Yes, "victim' is also defined as "someone who has suffered as a result of the actions or negative attitudes of someone else or of people in general," but Martin suffered as a result of his action and negative attitude."

Now the NAACP wants the federal government to prosecute Zimmerman, but Zimmerman is a neighborhood watch captain, not a law enforcement official, and he has his constitutional rights regardless of NAACP wishes.

"The most fundamental of civil rights – the right to life – was violated the night George Zimmerman stalked and then took the life of Trayvon Martin," the NAACP petition read. "We ask that the Department of Justice file civil rights charges against Mr. Zimmerman for this egregious violation. Please address the travesties of the tragic death of Trayvon Martin by acting today." (http://abcnews.go.com/US/george-zimmerman-prosecution-petition-overwhelms-naacp-website/story?id=19662189

The unpassed End Racial Profiling Act of 2010 helps to explain that even if Zimmerman had racially profiled Martin (and that has not been proven), he did not violate the law by doing so. The proposed Act was intended to apply to law enforcement agents and law enforcement agencies. "Law enforcement agency" meant "any federal, state, local, or Indian tribal public agency engaged in the prevention, detection, or investigation of violations of criminal, immigration, or customs laws" and "racial profiling" meant "the practice of a law enforcement agent or agency relying, to any degree, on race, ethnicity, national origin, or religion in selecting which individual to subject to routine or spontaneous investigatory activities or in deciding upon the scope and substance of law enforcement activity following the initial investigatory procedure, except when there is trustworthy information, relevant to the locality and timeframe, that links a person of a particular race, ethnicity, national origin, or religion to an identified criminal incident or scheme." See www.civilrights.org/publications/reports/racial-profiling2011/the-end-of-racial.html.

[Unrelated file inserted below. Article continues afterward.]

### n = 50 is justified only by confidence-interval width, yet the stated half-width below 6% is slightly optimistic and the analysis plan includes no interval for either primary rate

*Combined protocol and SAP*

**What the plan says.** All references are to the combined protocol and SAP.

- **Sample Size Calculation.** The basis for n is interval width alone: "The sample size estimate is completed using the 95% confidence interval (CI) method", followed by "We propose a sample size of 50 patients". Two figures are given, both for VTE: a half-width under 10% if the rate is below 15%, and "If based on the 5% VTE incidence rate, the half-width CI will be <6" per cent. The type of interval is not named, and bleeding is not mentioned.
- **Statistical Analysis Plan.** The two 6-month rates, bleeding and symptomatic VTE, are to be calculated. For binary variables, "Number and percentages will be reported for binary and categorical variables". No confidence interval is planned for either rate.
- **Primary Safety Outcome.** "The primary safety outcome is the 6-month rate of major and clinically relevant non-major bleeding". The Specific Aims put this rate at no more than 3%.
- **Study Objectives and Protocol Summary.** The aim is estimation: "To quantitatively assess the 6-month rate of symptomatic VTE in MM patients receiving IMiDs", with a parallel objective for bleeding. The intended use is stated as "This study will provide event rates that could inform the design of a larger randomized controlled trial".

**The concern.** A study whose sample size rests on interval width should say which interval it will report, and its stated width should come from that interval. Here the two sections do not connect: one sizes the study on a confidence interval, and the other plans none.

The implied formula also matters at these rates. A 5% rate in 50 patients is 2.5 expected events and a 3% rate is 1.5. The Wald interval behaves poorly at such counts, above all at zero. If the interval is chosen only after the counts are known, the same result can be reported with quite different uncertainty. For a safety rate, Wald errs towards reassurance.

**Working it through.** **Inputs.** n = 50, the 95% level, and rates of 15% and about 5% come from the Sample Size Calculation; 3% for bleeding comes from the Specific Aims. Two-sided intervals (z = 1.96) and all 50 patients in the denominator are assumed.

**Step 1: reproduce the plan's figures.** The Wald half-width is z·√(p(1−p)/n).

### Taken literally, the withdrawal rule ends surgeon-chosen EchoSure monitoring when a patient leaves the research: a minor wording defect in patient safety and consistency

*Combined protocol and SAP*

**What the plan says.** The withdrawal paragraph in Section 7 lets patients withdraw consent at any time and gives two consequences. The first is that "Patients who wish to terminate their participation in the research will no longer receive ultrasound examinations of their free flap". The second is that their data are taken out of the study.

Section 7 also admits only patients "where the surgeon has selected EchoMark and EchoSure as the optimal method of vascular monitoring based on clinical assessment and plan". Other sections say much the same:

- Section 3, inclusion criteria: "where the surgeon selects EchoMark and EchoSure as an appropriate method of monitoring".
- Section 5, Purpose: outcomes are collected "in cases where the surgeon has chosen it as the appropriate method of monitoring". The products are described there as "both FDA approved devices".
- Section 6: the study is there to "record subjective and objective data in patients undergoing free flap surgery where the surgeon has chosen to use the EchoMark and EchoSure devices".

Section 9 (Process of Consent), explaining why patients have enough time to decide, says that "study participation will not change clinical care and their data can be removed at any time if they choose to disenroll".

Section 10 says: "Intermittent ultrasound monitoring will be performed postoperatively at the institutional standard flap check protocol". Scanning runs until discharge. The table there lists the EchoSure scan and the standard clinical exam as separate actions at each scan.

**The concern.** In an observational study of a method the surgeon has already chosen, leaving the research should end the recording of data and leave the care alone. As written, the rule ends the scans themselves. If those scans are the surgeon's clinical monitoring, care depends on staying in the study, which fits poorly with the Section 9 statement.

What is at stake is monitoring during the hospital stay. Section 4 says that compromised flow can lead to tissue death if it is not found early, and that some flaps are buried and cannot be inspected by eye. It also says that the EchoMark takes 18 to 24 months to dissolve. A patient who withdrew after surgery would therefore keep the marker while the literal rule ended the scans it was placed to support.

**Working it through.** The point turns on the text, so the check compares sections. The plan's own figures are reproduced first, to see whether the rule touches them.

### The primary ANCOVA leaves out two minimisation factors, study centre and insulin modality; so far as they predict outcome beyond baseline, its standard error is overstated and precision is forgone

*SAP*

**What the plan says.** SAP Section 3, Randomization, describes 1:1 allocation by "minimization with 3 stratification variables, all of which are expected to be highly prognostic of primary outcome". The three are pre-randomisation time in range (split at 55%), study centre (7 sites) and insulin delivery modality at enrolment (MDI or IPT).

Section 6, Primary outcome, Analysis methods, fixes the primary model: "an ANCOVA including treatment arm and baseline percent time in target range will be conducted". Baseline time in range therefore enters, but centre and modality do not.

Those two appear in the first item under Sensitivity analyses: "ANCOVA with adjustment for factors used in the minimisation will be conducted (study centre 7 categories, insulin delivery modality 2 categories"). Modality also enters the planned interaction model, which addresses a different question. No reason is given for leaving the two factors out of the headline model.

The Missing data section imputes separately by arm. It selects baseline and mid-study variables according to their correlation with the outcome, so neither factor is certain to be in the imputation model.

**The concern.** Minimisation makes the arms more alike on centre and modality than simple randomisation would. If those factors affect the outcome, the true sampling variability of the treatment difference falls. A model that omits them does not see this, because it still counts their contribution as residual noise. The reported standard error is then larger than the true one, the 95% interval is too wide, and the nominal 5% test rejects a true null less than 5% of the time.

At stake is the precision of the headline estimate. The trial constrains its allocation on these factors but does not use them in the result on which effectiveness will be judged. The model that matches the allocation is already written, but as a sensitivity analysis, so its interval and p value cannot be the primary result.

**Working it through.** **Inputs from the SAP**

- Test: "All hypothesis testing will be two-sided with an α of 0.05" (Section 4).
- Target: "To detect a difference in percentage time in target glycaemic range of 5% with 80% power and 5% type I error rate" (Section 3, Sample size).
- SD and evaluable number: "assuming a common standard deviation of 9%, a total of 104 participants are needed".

Both Zimmerman and Martin were free to be where they were when they encountered each other and to profile, or not profile, each other. Neither of them was free to attack the other. The jury appears to have determined that Martin was the attacker, and the physical evidence supports that determination. Martin's gunshot would ended, not started, the conflict, and Martin's only other injury was an offensive hand wound obviously the result of striking Zimmerman. Zimmerman's blood on both the front and back of his head supports a finding that Martin struck first.

© Michael Gaynor


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Michael Gaynor

Michael J. Gaynor has been practicing law in New York since 1973. A former partner at Fulton, Duncombe & Rowe and Gaynor & Bass, he is a solo practitioner admitted to practice in New York state and federal courts and an Association of the Bar of the City of New York member... (more)